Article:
His lab is now pursuing several questions raised by this study. In one follow-up, the researchers are investigating how animals’ behavior and brain activity change based on their expectations for how long the first interval will last.

In another experiment, they are training animals to reproduce an interval that they get to measure twice. Preliminary results suggest that during the second interval, the animals refine the measurement they took during the first interval, allowing them to perform better than when they make just one measurement.

Mehrdad Jazayeri to join McGovern Institute faculty

We are pleased to announce the appointment of Mehrdad Jazayeri as an Investigator at the McGovern Institute for Brain Research. He will join the institute in January 2013, with a faculty appointment as assistant professor in MIT’s Department of Brain and Cognitive Sciences.

Complex behaviors rely on a combination of sensory evidence, prior experience and knowledge about potential costs and benefits. Jazayeri’s research is focused on the neural mechanisms that enable the brain to integrate these internal and external cues and to produce flexible goal-directed behavior.

In his dissertation work with J. Anthony Movshon at New York University, Jazayeri asked how the brain uses unreliable sensory signals to make probabilistic inferences. His work led to a simple computational scheme that explained how information in visual cortical maps is used for a variety of visual perceptual tasks. Later, as a Helen Hay Whitney postdoctoral fellow, he began to investigate the role of prior experience on perception. Working in the laboratory of Michael Shadlen at the University of Washington, he used a simple timing task to show that humans exploit their prior experience of temporal regularities to make better estimates of time intervals. Using a rigorous mathematical framework — Bayesian estimation — this work provided a detailed model for quantifying how measurements, prior expectations and internal goals influence timing behavior.

Jazayeri then turned to monkey electrophysiology to study how neurons process timing information and how they combine sensory cues with prior experience. For this work, he taught monkeys to reproduce time intervals, as if keeping the beat in music. The animals were provided with beats 1 and 2 and were rewarded for producing a third beat at the correct time. By recording from sensorimotor neurons in the parietal cortex during this task, Jazayeri showed that the pattern of activity is very different during the measurement and production phases of the task, even though the interval is the same.  Moreover, he found that the response dynamics of parietal neurons were shaped not only by the immediate time cues but also by the intervals monkeys had encountered in preceding trials.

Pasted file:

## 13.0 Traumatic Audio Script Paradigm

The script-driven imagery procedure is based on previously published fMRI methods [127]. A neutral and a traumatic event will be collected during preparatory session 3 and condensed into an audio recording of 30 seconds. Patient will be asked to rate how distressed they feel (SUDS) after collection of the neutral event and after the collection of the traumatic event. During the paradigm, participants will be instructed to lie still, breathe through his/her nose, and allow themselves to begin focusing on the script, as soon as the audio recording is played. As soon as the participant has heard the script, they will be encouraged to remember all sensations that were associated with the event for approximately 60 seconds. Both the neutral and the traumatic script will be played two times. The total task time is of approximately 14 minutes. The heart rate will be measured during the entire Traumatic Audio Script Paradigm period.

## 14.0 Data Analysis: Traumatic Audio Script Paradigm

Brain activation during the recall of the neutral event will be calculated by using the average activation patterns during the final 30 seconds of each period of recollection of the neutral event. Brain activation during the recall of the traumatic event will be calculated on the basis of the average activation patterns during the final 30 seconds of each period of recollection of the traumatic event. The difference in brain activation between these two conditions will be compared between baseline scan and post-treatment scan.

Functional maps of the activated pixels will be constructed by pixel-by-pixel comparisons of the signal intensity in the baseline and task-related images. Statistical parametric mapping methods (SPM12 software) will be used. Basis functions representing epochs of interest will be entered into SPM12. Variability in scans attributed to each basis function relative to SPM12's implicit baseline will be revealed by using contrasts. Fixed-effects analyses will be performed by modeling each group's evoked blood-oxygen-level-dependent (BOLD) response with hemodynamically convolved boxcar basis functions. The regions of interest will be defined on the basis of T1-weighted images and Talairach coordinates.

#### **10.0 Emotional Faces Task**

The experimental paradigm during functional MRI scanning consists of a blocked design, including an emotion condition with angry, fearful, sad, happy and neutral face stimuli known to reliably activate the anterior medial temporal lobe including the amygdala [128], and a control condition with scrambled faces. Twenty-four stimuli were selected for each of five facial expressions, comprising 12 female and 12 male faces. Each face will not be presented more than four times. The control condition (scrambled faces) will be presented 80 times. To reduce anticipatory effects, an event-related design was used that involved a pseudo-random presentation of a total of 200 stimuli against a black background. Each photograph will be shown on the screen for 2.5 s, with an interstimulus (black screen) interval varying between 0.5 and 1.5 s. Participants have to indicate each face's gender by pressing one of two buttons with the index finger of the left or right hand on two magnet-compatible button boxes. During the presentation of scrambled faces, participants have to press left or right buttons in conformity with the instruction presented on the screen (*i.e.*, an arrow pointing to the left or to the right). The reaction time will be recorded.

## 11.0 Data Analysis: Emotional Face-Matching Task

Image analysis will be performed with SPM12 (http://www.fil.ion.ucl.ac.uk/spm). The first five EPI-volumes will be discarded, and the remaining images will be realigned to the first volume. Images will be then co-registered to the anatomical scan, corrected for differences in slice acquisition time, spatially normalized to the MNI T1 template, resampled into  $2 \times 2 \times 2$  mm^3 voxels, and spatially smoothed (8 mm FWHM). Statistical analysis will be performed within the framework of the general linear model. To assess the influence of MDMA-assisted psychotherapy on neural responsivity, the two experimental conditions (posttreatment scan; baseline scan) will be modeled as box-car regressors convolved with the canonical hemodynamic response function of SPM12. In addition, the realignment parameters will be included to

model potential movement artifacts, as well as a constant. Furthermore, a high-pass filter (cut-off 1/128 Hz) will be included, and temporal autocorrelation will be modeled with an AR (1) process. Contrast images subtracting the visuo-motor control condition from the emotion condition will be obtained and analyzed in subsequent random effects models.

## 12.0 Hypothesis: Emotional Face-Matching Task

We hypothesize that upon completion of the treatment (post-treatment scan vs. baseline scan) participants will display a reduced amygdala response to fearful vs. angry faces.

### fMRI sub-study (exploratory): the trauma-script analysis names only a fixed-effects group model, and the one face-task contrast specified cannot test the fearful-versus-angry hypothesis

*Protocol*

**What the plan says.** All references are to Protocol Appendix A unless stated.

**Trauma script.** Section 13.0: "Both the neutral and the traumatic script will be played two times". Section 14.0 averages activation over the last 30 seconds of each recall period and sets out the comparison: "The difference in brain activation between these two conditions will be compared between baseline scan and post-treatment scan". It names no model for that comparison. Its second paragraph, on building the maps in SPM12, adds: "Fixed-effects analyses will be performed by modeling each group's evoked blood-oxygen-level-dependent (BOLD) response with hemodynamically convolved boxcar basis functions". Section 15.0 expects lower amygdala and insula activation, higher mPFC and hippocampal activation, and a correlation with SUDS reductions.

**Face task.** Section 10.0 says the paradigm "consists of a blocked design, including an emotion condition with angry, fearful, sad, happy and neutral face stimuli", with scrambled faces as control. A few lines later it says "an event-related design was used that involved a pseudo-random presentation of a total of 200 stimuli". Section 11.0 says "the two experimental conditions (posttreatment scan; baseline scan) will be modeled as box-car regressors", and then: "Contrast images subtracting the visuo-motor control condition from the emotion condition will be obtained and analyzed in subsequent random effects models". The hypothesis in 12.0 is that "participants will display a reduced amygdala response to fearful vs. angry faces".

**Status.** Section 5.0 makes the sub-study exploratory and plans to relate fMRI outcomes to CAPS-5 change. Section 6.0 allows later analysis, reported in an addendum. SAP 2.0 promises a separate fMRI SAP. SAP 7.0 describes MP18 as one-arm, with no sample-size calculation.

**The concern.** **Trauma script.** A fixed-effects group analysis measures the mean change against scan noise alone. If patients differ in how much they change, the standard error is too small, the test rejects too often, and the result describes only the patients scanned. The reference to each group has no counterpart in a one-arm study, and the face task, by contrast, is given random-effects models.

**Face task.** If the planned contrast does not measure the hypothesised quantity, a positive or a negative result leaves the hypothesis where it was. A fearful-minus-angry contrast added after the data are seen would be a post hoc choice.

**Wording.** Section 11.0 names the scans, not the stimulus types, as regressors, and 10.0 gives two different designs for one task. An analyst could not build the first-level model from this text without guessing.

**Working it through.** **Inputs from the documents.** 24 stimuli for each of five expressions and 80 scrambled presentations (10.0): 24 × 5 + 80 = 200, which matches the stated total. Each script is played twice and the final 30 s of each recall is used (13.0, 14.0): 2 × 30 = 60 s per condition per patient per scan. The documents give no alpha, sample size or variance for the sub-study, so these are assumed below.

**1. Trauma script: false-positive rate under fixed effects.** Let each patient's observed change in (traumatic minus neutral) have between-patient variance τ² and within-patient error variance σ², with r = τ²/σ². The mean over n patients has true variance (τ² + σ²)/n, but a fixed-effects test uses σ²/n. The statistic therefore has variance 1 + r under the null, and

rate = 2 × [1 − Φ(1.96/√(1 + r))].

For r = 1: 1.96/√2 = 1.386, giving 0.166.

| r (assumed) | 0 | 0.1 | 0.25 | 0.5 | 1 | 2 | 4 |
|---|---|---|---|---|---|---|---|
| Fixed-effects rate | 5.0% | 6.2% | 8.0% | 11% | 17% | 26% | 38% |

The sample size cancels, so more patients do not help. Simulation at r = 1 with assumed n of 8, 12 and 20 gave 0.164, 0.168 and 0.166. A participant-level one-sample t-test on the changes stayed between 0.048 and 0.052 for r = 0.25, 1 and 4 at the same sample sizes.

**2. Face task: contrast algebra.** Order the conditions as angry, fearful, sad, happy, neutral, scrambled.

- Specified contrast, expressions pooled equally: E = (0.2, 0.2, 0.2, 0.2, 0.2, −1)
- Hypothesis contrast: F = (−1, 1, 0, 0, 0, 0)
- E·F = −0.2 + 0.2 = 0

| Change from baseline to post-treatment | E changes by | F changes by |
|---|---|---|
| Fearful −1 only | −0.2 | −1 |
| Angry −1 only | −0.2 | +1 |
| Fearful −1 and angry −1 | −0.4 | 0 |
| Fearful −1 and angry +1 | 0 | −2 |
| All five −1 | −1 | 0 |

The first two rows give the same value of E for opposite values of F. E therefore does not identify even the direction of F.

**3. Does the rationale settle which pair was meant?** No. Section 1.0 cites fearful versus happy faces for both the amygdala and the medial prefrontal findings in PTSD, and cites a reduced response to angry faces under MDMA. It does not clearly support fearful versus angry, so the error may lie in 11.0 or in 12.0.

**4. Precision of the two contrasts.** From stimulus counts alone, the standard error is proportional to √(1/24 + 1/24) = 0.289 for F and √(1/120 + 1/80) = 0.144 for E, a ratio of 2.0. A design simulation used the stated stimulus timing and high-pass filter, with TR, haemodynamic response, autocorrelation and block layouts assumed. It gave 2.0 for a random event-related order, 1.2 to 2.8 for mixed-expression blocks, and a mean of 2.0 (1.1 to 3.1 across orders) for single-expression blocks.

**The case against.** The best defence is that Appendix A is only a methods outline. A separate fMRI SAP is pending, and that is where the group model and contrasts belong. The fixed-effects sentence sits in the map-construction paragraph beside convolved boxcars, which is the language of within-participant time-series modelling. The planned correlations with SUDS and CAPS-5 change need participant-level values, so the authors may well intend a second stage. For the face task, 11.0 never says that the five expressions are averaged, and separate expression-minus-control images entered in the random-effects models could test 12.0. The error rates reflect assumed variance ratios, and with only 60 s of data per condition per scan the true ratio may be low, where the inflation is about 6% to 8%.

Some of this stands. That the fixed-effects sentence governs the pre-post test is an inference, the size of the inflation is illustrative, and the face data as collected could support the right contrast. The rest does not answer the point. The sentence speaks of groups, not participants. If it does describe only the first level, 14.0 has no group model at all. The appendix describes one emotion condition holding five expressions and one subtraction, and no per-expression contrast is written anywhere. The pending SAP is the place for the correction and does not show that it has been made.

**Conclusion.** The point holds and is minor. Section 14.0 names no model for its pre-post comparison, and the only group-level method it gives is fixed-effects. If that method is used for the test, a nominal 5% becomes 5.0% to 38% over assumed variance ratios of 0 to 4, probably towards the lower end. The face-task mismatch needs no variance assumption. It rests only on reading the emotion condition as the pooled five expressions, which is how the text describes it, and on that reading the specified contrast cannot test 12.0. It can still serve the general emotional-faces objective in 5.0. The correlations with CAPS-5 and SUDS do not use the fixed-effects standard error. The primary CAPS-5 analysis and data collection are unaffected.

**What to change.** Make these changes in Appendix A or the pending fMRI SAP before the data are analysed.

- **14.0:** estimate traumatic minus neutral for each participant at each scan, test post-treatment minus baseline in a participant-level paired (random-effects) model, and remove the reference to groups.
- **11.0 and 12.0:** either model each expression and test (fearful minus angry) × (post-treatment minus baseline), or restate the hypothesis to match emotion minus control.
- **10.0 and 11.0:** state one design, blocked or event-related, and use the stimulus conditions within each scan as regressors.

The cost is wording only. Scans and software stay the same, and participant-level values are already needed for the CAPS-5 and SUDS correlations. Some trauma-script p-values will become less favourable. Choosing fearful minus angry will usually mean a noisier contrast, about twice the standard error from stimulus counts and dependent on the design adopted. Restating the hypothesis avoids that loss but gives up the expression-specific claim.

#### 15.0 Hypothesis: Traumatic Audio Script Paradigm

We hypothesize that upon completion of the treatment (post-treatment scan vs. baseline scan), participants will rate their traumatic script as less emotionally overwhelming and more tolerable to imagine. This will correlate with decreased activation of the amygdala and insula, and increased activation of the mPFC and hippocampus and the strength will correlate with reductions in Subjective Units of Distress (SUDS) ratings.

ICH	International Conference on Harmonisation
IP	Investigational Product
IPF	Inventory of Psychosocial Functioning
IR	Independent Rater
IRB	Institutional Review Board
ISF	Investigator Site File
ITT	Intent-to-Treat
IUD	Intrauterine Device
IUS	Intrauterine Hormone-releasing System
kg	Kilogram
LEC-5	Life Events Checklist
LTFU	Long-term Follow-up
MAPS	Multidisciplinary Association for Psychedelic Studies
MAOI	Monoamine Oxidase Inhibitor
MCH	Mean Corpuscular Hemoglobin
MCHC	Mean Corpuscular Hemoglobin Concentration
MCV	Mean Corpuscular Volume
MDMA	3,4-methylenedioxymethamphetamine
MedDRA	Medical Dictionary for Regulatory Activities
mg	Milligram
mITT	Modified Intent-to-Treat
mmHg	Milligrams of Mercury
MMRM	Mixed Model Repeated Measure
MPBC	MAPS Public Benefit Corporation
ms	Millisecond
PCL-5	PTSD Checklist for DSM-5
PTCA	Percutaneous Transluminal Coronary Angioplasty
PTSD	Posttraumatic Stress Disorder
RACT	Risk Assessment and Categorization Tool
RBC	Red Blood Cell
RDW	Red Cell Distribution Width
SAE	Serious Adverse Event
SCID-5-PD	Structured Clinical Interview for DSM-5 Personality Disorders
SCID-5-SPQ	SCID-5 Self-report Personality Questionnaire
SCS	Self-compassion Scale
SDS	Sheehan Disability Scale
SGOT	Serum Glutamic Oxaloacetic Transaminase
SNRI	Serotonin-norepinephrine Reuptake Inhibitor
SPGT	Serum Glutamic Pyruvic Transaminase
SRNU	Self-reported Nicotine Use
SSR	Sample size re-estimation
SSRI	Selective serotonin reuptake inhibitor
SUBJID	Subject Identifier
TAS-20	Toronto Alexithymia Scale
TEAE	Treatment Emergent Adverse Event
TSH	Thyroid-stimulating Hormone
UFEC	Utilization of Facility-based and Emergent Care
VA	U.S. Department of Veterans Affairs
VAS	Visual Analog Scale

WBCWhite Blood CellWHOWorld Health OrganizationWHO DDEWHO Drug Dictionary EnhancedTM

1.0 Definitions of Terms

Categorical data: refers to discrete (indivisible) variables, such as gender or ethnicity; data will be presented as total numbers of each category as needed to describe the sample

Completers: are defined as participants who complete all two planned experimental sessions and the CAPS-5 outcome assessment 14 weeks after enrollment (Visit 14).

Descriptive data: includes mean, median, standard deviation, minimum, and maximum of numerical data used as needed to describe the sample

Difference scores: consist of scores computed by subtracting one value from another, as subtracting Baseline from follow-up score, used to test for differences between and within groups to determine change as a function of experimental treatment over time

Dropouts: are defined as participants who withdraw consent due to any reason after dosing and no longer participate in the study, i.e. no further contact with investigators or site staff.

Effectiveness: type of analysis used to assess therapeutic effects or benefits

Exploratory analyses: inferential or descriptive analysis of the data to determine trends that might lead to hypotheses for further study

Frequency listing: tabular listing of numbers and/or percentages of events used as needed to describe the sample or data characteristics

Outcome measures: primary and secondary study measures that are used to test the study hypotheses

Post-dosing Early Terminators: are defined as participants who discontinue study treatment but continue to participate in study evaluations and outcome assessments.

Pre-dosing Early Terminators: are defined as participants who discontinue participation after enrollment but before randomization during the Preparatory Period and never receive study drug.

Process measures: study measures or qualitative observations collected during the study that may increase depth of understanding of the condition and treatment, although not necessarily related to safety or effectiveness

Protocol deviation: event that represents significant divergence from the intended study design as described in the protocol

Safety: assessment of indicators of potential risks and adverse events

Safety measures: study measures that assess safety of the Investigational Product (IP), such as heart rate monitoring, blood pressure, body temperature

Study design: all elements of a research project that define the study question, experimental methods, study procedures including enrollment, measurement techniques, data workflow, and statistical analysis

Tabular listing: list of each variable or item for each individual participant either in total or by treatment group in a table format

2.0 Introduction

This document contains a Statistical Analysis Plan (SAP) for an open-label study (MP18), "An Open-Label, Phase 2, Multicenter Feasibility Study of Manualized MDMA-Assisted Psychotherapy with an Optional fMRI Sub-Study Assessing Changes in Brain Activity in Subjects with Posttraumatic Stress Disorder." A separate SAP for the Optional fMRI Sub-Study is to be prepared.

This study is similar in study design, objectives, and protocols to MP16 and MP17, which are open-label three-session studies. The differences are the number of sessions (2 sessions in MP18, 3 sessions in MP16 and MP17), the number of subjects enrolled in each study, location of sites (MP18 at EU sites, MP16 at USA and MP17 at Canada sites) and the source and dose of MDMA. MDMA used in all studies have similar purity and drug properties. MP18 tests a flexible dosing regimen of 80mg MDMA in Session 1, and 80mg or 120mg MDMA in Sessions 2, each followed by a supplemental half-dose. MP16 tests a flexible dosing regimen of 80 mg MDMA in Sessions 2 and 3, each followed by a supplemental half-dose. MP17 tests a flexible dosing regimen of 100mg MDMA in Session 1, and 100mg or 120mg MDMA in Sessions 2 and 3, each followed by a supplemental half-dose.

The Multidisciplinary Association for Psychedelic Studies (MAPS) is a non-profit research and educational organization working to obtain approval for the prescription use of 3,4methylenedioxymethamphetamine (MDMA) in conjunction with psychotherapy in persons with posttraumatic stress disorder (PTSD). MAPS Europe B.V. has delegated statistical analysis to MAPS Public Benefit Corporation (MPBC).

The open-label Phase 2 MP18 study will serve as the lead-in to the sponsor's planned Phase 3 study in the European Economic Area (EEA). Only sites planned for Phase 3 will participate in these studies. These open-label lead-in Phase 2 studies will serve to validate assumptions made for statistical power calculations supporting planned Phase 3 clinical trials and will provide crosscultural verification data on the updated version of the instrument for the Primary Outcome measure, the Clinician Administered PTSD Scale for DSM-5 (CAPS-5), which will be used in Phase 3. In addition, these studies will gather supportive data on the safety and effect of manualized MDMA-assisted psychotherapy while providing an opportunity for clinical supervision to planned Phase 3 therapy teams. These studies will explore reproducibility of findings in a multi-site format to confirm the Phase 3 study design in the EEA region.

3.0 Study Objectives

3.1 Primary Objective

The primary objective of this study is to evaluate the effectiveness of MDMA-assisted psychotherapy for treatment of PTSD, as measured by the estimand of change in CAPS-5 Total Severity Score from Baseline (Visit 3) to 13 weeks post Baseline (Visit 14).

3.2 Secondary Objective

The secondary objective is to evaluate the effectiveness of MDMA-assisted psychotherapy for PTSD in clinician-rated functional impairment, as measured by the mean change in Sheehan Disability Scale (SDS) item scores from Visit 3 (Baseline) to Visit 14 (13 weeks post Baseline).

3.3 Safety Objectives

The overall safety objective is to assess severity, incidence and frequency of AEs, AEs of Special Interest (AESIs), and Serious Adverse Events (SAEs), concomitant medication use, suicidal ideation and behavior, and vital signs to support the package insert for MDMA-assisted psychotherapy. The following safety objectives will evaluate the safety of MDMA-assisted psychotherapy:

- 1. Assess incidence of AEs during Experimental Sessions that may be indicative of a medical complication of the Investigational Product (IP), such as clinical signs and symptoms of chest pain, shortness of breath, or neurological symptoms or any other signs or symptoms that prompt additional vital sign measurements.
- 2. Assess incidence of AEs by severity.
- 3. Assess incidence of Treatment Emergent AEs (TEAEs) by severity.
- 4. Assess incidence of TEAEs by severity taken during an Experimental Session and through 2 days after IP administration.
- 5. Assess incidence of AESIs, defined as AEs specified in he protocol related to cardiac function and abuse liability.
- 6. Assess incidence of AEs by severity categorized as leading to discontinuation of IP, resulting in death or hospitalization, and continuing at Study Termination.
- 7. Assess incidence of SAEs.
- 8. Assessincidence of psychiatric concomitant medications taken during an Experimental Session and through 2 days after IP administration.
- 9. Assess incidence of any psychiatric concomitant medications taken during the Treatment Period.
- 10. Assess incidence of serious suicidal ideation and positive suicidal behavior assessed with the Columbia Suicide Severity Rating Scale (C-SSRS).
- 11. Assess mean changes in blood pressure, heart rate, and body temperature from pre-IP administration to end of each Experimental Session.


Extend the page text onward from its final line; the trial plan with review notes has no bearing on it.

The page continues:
Building on his previous work, Jazayeri will pursue two long-term research themes at MIT. One line of research will examine how brain circuits measure and produce time, an ability that is crucial for mental capacities such as learning causes and effects, “intuitive physics,” and sequencing thoughts and actions. The other line of research will exploit timing tasks to understand the neural basis of sensorimotor integration, a key component of cognitive functions such as deliberation and probabilistic reasoning.

Understanding complex behaviors such as flexible timing or sensorimotor integration requires methods for manipulating the activity of specific structures and circuits within the brain. Optogenetics, the ability to control brain activity using light, has emerged as a powerful tool for such studies. In a recent collaboration with Greg Horwitz at the Univeristy of Washington, Jazayeri reported the first successful application of optogenetics to evoke a behavioral response in primates. Motivated by this proof-of-principle experiment, Jazayeri plans to combine the traditional tools of psychophysics and electrophysiology with optogenetic manipulations to characterize the circuits that control timing and sensorimotor integration in the primate brain.

Originally from Iran, Jazayeri obtained his B.Sc in Electrical Engineering from Sharif University of Technology in Tehran. He received his PhD from New York University, where he studied with J. Anthony Movshon, winning the Dean’s award for the most outstanding dissertation in the university.  After graduating, he was awarded a Helen Hay Whitney fellowship to join the laboratory of Michael Shadlen at the University of Washington, where he has been since 2007.